In the spring of 1911, the wife of Josef Carda, a baker from Hradec Králové, got the building permit for the construction of a two-storey tenement house. Its façade, however, was not approved due to the bad roof angle and crest height. A new design of the façade had to be submitted. In the original plan, the architect Waigant turned away from the reserved and blunt forms of geometric modernity, so typical for his designs during and after his studies, and suggested the direction he was going to take. The rejected project was designed as an Art Nouveau, decorative space with compressed spirals and swirls under the cornice, but still with a simple basic mass on other floors. Four months later, Waigant submitted a new design in an even stronger and more pronounced decorative spirit, emphasising the rhythm of the six concave niches on the façade. This concept was approved, and the construction was completed in October 1911.
The main crown cornice is profiled horizontally with grooves and extended in front of the main wall. The façade of Mr Carda’s house is richly decorated not only with Waigant’s favourite spiral stucco formations between the windows, but also with fluted “furrowed” surfaces. Moreover, the façade is concave in each window axis, so that its wavy appearance reminds us of the second floor of the house at 543 ČSA Avenue. It is even intensified by vertical lesenes, separating the axes.
The first and second floors have the same floor plan with two-room flats with facilities.
In 1947, when the house was owned by Karel and Vladimír Carda, who ran an established bakery on the ground floor, the portal under the string-course cornice was changed along the entire length of the building and a protruding cornice was built above the entrance, supporting the company sing, “Cardovo pekařství” (Mr Carda’s Bakery). During the reconstruction, the owners removed two distinctive plastic elements in the ground floor corners representing the caricature mask of an old Chinese, three-quarter columns illusively propped against the parterre plinth, and the stucco decoration similar to the ornaments under the window sills on the second floor.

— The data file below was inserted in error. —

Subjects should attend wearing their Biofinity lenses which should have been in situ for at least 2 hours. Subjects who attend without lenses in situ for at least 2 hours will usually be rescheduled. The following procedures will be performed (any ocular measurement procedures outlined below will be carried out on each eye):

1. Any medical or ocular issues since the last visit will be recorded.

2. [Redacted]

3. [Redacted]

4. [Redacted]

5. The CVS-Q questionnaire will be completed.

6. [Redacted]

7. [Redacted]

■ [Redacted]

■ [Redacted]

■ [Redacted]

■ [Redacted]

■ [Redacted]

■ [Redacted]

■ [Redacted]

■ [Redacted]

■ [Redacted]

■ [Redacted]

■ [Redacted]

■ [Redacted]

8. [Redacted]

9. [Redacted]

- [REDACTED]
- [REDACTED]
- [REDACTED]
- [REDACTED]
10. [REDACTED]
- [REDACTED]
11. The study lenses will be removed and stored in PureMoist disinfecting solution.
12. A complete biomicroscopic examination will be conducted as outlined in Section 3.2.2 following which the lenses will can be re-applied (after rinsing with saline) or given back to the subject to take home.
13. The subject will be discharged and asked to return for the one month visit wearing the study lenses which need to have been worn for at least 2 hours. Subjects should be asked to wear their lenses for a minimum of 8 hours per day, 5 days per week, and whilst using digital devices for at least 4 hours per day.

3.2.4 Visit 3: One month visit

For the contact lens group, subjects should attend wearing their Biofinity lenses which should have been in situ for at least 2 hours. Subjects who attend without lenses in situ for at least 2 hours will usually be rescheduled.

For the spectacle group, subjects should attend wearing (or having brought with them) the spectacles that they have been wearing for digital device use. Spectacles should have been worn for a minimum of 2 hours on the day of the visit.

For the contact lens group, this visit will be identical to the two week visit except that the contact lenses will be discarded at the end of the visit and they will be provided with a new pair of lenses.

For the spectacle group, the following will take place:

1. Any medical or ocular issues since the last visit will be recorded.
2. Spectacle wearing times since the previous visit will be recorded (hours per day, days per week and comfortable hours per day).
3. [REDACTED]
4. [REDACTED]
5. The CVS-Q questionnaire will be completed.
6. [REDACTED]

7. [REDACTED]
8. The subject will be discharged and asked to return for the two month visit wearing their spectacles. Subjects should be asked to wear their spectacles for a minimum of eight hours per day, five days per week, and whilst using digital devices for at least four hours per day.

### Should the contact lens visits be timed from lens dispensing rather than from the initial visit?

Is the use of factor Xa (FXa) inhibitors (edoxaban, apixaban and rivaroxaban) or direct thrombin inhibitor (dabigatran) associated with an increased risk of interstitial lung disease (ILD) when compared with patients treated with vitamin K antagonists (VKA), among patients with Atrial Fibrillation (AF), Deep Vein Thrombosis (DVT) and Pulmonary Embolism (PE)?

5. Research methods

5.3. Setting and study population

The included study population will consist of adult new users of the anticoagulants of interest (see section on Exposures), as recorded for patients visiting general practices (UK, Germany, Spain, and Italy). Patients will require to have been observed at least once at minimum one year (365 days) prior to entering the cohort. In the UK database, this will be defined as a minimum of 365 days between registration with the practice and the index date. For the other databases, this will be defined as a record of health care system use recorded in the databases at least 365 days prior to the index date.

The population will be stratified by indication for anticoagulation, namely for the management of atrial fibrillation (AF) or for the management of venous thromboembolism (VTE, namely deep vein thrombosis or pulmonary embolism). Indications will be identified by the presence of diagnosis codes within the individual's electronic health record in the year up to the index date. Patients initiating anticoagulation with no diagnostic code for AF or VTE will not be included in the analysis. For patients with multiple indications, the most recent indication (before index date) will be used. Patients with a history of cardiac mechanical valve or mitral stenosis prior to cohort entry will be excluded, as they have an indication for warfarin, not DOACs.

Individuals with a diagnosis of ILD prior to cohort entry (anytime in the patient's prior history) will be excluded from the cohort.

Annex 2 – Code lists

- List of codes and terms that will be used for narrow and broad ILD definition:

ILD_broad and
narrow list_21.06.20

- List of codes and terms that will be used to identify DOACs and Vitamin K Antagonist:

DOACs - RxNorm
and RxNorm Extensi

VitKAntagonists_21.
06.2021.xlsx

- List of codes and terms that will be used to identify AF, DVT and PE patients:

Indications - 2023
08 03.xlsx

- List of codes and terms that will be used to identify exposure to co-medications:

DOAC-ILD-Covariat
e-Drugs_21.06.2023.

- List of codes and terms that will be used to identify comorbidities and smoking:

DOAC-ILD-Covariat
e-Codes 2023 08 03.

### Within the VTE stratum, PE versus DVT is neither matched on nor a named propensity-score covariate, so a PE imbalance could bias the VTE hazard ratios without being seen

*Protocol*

With its ornate and delicate form, the house No. 512 is markedly different from the timeless form of the previous progressive designs, unlike Jan Kotěra’s style used by the architect before. The house is an example of distinctive, articulated architecture and it was decorated by the architect’s brother, sculptor Antonín Waigant. Today, the high quality craftsmanship and architectural detail of the house, which shapes the pedestrian precinct of the centre of Hradec Králové, are weakened by the ground floor damaged by later adaptations.
The tenement house at 512/14 Švehlova Street is an estate cultural monument registered in the Central List of Cultural Monuments of the Czech Republic under the registration number 32715/6-4524.
- Archiv Muzea východních Čech v Hradci Králové, fotoarchiv čp. 512
- Archiv stavebního odboru Magistrátu města Hradce Králové, katastr H. K., čp. 512
- Státní okresní archiv Hradec Králové, fond: Berní správa, katastr Hradec Králové, čp. 512 užitá pro soupis architektury
- Salma Soppe, Architekt Bohumil Waigant (1885–1930) (rigorózní práce), Katedra dějin umění a kulturního dědictví FF Ostravské univerzity, Ostrava 2013
Karel Herain, Ulrichův Hradec Králové, Umění, 1930, roč. III, s. 289–356
Marie Benešová; František Toman; Jan Jakl, Salón republiky. Moderní architektura Hradce Králové, Hradec Králové 2000